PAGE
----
At Sharpton’s MLK Day event, denunciations of gun violence and stop-and-frisk policing, and varied receptions for actual and would-be mayors

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David Dinkins at the National Action Network. (Dan Rosenblum)
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During a forum on Martin Luther King Day’s legacy at Al Sharpton's National Action Network in Harlem, the city’s major politicians and community leaders spoke out against gun violence and the NYPD’s stop-and-frisk policy, and talked about Barack Obama and how to realize King’s legacy in New York.

Dozens of politicians offered their interpretations on King’s dream as nearly 200 people crowded the “House of Justice” in Harlem. Among them were previous, current and potential mayors, some of whom were better-received than others.

“I try to use my time to remind people that while things are better, Dr. King’s dreams have not yet been realized,” said former mayor David Dinkins, who was warmly received. “The difference between the haves and the have-nots is very great. Most of the have-nots look like us. And so it is important that we remember that.”

Sharpton—whose busy day included a wreath-laying at the King memorial in Washington, a ceremony with President Obama at D.C.’s Kennedy Center and attendance at a union protest against Cablevision in New York—said people in the audience should realize King’s legacy by working to end injustice.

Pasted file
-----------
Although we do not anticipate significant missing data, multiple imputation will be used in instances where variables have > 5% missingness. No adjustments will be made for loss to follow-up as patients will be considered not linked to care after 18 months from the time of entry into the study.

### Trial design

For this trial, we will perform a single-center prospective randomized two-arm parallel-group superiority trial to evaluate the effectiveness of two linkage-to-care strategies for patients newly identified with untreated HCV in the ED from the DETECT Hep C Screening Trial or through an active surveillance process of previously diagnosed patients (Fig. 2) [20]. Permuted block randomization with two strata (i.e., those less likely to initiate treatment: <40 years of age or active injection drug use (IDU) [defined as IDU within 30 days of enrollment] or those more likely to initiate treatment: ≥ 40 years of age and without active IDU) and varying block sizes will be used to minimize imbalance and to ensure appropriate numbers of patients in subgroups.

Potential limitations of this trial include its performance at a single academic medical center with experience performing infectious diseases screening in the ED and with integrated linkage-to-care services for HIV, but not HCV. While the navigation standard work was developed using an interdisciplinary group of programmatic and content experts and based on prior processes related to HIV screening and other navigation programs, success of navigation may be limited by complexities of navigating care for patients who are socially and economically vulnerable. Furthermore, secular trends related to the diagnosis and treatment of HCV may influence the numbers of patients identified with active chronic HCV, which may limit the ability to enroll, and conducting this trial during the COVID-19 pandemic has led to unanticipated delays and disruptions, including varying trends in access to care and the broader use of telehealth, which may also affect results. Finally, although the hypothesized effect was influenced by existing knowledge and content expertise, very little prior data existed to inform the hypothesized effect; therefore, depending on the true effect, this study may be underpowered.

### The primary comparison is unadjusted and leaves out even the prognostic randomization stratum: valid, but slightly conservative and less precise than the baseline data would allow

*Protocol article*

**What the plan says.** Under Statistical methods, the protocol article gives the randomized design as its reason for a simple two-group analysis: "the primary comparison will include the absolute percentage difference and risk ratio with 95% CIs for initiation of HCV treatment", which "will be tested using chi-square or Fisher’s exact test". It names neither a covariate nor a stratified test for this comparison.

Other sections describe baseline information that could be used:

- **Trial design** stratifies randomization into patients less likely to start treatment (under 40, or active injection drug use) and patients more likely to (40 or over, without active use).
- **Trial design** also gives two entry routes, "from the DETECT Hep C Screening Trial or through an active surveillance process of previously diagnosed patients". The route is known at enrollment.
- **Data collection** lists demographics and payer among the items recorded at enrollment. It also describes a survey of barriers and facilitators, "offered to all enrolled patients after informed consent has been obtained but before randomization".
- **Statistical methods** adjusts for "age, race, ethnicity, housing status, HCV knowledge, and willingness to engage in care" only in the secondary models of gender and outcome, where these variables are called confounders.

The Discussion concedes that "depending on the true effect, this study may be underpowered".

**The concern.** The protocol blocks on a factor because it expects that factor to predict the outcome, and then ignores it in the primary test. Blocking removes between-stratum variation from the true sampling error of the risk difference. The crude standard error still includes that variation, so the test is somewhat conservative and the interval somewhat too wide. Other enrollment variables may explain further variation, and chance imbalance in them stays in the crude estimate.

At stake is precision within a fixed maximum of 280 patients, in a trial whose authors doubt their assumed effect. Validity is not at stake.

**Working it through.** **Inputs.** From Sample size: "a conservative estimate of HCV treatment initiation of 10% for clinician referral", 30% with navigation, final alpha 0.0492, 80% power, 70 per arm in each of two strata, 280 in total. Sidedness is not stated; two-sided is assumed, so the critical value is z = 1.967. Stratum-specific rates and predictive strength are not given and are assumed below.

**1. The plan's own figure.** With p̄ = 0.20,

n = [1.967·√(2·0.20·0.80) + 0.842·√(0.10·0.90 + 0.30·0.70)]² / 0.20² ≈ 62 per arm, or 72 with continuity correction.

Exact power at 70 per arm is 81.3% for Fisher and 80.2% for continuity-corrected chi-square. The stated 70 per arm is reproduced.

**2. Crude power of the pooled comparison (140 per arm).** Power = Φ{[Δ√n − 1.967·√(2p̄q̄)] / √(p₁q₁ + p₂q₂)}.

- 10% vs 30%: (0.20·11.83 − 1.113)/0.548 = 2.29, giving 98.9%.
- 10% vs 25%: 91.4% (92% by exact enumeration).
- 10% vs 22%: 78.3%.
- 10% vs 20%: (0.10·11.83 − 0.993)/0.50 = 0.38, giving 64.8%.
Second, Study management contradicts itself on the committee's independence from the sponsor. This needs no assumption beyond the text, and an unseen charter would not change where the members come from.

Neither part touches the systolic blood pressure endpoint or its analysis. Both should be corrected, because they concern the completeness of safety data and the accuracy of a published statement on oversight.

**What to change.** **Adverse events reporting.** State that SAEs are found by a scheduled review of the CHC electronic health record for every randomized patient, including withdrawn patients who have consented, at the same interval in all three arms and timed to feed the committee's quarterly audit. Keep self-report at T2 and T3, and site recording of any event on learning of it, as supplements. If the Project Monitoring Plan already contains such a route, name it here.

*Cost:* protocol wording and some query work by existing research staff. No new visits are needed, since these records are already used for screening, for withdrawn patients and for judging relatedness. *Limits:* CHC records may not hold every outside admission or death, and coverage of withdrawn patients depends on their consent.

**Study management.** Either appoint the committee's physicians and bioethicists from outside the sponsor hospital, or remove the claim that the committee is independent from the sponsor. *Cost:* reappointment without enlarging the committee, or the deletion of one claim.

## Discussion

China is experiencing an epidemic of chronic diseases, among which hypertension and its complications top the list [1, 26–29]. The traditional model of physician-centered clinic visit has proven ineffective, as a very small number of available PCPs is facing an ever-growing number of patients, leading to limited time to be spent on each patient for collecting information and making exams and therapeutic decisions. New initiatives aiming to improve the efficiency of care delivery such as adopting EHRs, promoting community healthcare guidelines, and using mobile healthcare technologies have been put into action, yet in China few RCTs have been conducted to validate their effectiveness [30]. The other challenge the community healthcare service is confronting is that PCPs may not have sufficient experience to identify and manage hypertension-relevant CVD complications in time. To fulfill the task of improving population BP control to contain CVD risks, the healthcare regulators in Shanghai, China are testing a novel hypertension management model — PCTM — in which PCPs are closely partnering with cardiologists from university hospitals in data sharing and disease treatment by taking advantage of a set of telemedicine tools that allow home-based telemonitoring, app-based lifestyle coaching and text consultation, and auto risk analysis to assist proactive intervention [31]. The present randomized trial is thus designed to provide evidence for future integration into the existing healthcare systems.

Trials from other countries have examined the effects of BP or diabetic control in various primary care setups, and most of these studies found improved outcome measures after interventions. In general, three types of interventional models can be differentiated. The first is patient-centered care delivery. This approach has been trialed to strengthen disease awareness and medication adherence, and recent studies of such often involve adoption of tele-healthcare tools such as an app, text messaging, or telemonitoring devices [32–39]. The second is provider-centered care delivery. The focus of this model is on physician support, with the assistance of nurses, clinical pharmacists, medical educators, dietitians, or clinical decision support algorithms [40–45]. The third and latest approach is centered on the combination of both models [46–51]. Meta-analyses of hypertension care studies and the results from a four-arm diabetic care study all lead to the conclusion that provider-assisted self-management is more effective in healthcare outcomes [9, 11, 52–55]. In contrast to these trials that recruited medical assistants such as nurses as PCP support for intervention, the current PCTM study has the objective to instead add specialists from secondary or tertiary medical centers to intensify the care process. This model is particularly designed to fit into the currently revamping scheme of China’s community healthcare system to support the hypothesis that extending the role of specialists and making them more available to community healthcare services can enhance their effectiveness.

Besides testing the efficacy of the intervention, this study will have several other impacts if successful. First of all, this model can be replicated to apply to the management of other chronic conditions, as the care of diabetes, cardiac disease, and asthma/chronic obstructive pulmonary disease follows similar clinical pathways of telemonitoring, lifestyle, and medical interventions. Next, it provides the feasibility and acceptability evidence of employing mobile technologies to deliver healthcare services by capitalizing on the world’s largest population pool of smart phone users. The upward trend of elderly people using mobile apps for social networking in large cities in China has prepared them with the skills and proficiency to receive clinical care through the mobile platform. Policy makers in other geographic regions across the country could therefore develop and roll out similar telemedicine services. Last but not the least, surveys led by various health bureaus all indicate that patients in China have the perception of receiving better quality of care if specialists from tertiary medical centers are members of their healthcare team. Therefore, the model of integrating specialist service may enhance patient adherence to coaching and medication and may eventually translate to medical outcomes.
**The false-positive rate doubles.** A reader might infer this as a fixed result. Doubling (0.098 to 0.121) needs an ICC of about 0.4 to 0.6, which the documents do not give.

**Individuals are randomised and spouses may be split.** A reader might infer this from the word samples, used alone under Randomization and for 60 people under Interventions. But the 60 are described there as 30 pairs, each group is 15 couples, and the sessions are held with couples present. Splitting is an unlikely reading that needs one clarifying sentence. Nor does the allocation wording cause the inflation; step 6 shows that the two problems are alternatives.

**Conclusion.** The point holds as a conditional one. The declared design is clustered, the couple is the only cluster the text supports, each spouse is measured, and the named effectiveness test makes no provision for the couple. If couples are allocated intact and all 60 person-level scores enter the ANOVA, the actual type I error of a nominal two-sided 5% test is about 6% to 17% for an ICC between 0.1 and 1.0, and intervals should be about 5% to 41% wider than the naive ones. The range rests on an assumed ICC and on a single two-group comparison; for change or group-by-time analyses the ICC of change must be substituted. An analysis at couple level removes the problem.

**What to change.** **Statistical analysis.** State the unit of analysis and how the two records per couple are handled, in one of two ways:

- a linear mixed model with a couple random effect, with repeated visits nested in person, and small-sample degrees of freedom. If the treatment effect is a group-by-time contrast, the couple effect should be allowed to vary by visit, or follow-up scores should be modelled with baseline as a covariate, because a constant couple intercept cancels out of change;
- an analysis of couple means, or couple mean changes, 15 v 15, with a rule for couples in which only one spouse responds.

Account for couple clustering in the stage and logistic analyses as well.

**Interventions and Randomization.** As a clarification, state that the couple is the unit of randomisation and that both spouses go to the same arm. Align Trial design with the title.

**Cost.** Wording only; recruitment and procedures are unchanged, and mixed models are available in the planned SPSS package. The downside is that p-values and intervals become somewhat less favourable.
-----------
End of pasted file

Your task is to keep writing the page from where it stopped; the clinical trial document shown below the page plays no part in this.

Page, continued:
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“Don’t misuse this day,” he said. “Don’t hustle this day. Don’t tempt this day. This is not ‘trick or treat’ Halloween. This is human rights and civil rights and non-violence. This is about standing straight.”

Sharpton also announced plans to lead a voting-rights march in March from Selma, Alabama to protest Voter ID laws growing across the country. He also announced a rally timed to the Supreme Court’s hearing of the Health Care Act.

He then introduced Mayor Michael Bloomberg, who entered through the back door. As he did, many boos drowned out the applause. Bloomberg looked at the crowd and back at Sharpton.

“I’ve got serious issues,” Sharpton said. “He’s got serious issues. We disagree on those. But I want us to deal in the spirit of King and in solidarity together. This bloodshed’s got to end.”

“We might disagree on some things, but I’ve always thought you were right to be wrong,” Bloomberg told Sharpton, who laughed and sat behind him.

As Bloomberg touted progress in dropping murder rates and rising test scores, many in the crowd continue to boo.

“If you don’t want crime to go down and test scores to go up, than we have nothing in common,” he said. “That’s what we all should want. That’s what Dr. King would have wanted.”

Bloomberg outlined his recent proposals, including the union-opposed merit bonuses for teachers and a program to pay off up to $25,000 in student loans for teachers coming to New York City. He then complimented Sharpton for speaking out against gun violence.

“And you read about kids killed senselessly, people sitting on their doorstep and just getting blown away,” he said. “One kid the other day, thank god he didn’t die, he answered the door he didn’t get to open the door and bullets came right through the door. We’ve got to stop this craziness.”